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SLUG: 3-537 Leavitt bin Laden









HOST: An audiotape broadcast Tuesday on Al-Jazeera Arab television calls on Muslims to support Iraq in the event of a war and for suicide attacks against the United States. Matthew Leavitt, senior fellow on terrorism studies at the Washington Institute for Near East Policy, talked about the tape, that is said to be the voice of Osama bin Laden, with V-O-A's Sarah Williams.

MR. LEAVITT: It Is more telling, I think, that it was again an audiotape and not a videotape, lending further credence to the possibility that bin Laden is not in as good health as he might have been before Tora Bora.

MS. WILLIAMS: The United States has been saying that the tape shows a link between Baghdad and al-Qaida. Do you agree with that?

MR. LEAVITT: What it shows is a like-mindedness. What it shows is that they are contributors to the same overall problem. It is not an indication that they are planning operations together or that they are proactively engaged in a single mission. It does contribute to the administration's argument that al-Qaida and Iraq are contributing to the same problem of international security, that they both are intent on targeting the West, and particularly the United States.

Iraqi officials themselves have talked about deploying suicide bombers against the United States and the West not only in Iraq but internationally in the event of a war. Bin Laden was echoing and calling for the same. Of course, those are not the only parties. Other terrorist groups have done the same, including Sheik Ahmed Yassin, from Hamas, who issued an open letter on Friday, calling on all good Muslims to attack the United States and the West in the event of a war with Iraq.

In fact, that led Director (George) Tenet, the Director of the CIA, to comment yesterday before Congress that the days in which we distinguished between terrorist groups, meaning between groups like al-Qaida on the one hand and Palestinian groups like Hamas on the other, are long gone.

MS. WILLIAMS: Yes, he did seem to make quite a point of calling for a solidarity between all Muslims. Is this, in a way, a threat to those Muslim countries that have not been particularly sympathetic to either him or to Iraq?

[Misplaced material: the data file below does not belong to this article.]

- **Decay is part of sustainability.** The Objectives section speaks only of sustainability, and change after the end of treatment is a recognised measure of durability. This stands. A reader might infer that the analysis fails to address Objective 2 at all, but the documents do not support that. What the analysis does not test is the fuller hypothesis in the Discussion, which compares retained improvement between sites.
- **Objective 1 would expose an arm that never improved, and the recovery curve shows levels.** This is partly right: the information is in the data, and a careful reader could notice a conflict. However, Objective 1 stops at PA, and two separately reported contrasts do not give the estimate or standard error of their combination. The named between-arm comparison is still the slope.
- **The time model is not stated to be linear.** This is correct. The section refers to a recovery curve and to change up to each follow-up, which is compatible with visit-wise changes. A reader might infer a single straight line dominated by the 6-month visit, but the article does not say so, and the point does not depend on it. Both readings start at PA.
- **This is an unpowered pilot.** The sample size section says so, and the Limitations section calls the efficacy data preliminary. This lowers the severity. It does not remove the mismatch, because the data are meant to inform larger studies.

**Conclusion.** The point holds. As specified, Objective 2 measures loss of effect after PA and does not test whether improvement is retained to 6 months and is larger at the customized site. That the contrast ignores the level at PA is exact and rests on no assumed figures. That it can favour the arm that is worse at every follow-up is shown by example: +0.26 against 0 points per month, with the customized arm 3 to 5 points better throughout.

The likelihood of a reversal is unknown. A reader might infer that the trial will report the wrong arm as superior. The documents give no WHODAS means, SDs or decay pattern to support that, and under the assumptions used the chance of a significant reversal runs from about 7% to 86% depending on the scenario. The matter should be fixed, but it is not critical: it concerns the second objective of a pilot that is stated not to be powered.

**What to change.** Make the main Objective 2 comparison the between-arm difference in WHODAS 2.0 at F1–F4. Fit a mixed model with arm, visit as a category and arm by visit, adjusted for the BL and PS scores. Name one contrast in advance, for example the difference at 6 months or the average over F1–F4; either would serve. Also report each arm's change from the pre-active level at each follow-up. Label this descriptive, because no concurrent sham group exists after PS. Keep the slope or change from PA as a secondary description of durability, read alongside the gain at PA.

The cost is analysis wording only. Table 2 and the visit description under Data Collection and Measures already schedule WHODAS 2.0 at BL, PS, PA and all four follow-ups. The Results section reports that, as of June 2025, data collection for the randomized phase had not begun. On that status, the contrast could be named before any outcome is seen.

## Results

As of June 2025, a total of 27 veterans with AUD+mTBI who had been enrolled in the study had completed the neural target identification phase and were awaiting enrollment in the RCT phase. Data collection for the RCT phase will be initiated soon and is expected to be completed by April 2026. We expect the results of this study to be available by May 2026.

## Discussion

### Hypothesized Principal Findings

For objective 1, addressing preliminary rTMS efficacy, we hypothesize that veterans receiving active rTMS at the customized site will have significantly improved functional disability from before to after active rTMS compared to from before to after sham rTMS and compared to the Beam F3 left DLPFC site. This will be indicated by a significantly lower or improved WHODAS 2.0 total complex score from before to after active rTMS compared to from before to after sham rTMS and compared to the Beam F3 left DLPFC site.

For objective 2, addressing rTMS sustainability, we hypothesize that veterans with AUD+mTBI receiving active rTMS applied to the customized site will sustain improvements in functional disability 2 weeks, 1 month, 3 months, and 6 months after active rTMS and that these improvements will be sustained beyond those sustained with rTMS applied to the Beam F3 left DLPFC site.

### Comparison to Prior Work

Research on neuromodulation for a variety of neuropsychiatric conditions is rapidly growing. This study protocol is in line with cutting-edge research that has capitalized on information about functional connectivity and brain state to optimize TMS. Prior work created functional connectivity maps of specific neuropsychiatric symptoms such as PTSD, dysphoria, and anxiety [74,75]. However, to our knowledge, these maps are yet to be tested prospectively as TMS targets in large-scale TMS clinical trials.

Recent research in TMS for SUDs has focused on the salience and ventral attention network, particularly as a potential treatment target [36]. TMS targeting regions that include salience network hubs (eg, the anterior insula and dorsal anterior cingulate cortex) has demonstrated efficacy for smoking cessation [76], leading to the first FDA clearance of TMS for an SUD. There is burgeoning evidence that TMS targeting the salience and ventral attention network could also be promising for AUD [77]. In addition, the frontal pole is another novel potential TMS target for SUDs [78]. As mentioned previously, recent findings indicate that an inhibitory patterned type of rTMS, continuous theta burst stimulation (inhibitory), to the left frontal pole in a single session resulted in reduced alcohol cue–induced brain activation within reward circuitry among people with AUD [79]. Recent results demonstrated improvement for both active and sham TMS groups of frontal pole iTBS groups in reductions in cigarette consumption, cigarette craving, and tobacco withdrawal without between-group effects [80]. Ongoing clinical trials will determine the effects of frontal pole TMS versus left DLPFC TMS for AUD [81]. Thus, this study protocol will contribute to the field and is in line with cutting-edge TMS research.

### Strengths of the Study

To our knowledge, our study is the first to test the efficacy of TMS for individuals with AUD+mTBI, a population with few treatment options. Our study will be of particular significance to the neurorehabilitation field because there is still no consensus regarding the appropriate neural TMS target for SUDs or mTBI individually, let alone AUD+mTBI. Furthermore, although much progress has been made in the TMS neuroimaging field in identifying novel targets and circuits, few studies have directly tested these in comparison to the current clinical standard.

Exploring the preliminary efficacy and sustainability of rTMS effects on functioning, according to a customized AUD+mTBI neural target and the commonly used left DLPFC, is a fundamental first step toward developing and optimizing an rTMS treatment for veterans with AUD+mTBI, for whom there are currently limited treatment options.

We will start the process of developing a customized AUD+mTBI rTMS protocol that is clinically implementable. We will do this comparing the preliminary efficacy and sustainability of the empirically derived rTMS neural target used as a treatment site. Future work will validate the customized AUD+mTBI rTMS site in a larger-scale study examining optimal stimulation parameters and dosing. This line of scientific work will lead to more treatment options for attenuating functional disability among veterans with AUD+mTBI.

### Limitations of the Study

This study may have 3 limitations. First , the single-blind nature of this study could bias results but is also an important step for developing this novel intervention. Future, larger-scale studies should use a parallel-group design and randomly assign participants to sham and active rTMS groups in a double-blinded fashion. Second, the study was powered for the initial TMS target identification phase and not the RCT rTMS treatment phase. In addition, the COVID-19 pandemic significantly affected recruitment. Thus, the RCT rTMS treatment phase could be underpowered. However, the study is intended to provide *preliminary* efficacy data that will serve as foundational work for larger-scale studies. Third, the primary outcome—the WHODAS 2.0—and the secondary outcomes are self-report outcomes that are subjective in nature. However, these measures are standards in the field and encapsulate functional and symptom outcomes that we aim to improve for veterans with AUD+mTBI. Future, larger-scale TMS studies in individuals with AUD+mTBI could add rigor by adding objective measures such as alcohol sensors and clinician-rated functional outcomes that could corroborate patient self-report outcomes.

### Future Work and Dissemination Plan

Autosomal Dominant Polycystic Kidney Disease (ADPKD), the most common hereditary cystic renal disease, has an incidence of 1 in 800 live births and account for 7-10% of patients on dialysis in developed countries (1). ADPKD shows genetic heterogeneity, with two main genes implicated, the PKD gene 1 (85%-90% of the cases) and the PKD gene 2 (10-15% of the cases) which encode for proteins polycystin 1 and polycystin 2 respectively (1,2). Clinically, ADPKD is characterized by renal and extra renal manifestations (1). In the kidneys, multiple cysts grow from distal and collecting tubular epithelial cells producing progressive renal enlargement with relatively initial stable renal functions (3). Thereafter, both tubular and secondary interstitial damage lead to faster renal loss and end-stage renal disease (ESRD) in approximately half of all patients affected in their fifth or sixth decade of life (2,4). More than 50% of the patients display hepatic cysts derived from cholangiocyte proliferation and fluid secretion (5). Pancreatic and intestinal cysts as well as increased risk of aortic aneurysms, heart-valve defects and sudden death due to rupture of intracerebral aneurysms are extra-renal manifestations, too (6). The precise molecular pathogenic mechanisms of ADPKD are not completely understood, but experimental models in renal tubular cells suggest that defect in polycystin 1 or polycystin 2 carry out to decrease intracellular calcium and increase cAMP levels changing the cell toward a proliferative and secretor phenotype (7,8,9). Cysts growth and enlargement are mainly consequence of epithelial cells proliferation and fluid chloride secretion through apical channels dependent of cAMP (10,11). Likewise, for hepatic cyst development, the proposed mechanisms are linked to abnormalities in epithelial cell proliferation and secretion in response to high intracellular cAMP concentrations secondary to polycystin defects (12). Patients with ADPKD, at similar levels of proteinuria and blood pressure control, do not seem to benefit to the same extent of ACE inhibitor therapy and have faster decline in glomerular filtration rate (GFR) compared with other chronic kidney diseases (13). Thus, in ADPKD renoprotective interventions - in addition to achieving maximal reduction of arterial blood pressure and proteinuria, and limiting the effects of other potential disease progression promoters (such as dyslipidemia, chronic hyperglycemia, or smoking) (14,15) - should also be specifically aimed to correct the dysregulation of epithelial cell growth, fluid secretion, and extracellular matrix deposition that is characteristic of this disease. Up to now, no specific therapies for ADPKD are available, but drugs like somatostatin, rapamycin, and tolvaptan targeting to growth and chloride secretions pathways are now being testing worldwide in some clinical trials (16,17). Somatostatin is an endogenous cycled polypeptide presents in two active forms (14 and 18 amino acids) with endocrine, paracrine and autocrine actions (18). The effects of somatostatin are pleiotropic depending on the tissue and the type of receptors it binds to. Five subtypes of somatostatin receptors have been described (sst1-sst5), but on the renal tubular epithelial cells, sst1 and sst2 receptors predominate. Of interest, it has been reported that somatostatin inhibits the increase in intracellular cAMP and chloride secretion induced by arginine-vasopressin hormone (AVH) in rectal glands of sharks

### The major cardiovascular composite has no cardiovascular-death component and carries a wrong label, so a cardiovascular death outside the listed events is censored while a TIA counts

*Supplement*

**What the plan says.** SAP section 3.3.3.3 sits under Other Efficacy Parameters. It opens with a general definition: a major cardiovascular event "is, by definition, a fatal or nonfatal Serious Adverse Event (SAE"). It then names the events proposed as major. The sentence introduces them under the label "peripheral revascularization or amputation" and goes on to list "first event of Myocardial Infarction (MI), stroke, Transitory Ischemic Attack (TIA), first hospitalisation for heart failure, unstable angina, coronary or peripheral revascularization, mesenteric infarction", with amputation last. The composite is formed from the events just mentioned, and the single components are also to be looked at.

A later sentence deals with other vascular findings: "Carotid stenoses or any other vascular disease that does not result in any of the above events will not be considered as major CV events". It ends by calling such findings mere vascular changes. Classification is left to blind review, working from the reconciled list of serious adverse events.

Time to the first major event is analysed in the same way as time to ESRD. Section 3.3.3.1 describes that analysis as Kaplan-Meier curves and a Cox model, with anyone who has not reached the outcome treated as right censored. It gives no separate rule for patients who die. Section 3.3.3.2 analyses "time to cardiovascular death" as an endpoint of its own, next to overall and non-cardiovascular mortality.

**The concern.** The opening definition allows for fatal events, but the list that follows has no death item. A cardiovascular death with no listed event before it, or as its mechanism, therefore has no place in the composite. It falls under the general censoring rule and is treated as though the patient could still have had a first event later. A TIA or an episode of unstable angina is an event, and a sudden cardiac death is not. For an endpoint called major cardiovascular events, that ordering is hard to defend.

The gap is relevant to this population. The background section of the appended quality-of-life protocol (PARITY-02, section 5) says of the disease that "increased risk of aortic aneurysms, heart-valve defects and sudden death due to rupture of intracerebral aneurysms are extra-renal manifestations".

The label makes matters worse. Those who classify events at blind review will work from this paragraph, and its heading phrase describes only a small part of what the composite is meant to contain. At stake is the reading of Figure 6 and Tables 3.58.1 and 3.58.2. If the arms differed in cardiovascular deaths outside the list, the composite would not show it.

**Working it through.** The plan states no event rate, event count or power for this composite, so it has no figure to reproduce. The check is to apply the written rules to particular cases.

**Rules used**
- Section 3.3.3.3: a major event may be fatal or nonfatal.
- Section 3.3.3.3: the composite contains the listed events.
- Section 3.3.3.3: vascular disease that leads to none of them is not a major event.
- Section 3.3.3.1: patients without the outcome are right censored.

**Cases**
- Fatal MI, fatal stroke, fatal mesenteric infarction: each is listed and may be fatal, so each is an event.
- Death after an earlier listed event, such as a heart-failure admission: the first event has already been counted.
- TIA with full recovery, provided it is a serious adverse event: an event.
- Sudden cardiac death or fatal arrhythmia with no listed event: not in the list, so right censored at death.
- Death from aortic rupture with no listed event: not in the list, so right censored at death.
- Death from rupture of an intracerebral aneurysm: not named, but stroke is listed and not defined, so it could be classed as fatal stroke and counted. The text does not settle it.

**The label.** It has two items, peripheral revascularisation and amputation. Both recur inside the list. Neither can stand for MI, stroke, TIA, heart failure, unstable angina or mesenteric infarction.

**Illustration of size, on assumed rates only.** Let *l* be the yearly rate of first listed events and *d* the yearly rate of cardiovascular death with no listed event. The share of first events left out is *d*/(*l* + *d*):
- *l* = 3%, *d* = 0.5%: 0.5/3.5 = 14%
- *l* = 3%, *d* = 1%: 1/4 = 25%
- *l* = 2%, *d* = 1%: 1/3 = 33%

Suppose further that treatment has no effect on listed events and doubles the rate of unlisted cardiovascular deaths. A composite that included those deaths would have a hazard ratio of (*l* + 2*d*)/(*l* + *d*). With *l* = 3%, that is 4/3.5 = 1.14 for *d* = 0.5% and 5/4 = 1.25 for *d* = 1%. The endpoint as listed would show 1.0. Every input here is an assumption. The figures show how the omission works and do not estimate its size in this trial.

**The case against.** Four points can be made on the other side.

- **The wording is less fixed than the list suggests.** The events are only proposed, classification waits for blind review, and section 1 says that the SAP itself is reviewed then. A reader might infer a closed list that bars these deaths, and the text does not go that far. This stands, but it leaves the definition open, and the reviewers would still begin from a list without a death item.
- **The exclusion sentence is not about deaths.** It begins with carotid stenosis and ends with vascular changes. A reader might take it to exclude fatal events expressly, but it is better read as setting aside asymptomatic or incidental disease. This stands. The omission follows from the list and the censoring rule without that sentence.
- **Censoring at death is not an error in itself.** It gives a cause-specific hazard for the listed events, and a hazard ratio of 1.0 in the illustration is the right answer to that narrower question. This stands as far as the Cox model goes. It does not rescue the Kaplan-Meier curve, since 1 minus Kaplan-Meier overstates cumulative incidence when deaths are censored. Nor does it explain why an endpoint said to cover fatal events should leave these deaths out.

MR. LEAVITT: Well, it was very interesting what he did say. He called on Muslims to defend Iraq. And he explicitly said that this was not because he had any affinity for the secular Baathist, or socialist, regime in Iraq or other regimes. And he highlighted Jordan and other countries as countries that were on the verge of or amenable to change. The point is that those people who think that secular regimes and religious terrorist groups or Sunni groups and Shia groups do not cooperate in their terrorist activities against the United States and against the West are wrong.

They are tactical alliances, yes, but they are alliances nonetheless. And therefore, it is not at all inconceivable -- and I think Secretary Powell made a very powerful case, demonstrating that in fact it is the case -- that secular groups like the Iraqi regime and radical fundamentalist groups like al-Qaida, Sunni groups like al-Qaida, and Shia groups like Hezbollah in fact do cooperate together on a tactical basis to attack the United States and the West.

MS. WILLIAMS: The voice on the tape, ostensibly Osama bin Laden, also calls on Iraqis to dig trenches and engage in urban warfare. He says that is particularly effective against American troops. Is this something that he learned during the fighting in Afghanistan?

MR. LEAVITT: This is something he wants people to believe he learned during the fighting in Afghanistan. He went to great lengths in this tape to build up the power and the strength and the determination of the Islamic forces that were fighting in Tora Bora. And specifically, he went to specific lengths to delineate his version of some of that fighting, where he says the believers overcame the powerful. And this is his way of giving sustenance and support to terrorists and others who may feel threatened by the overwhelming firepower that everybody knows will be present in Iraq in the event that there is a war with Iraq.

There is also no question that he is aware that, if and when there is a war in Iraq, the ugliest part of the fighting will be in an urban setting. And what he is saying is take as many casualties as you can.

HOST: Matthew Leavitt, senior fellow on terrorism studies at the Washington Institute for Near East Policy.


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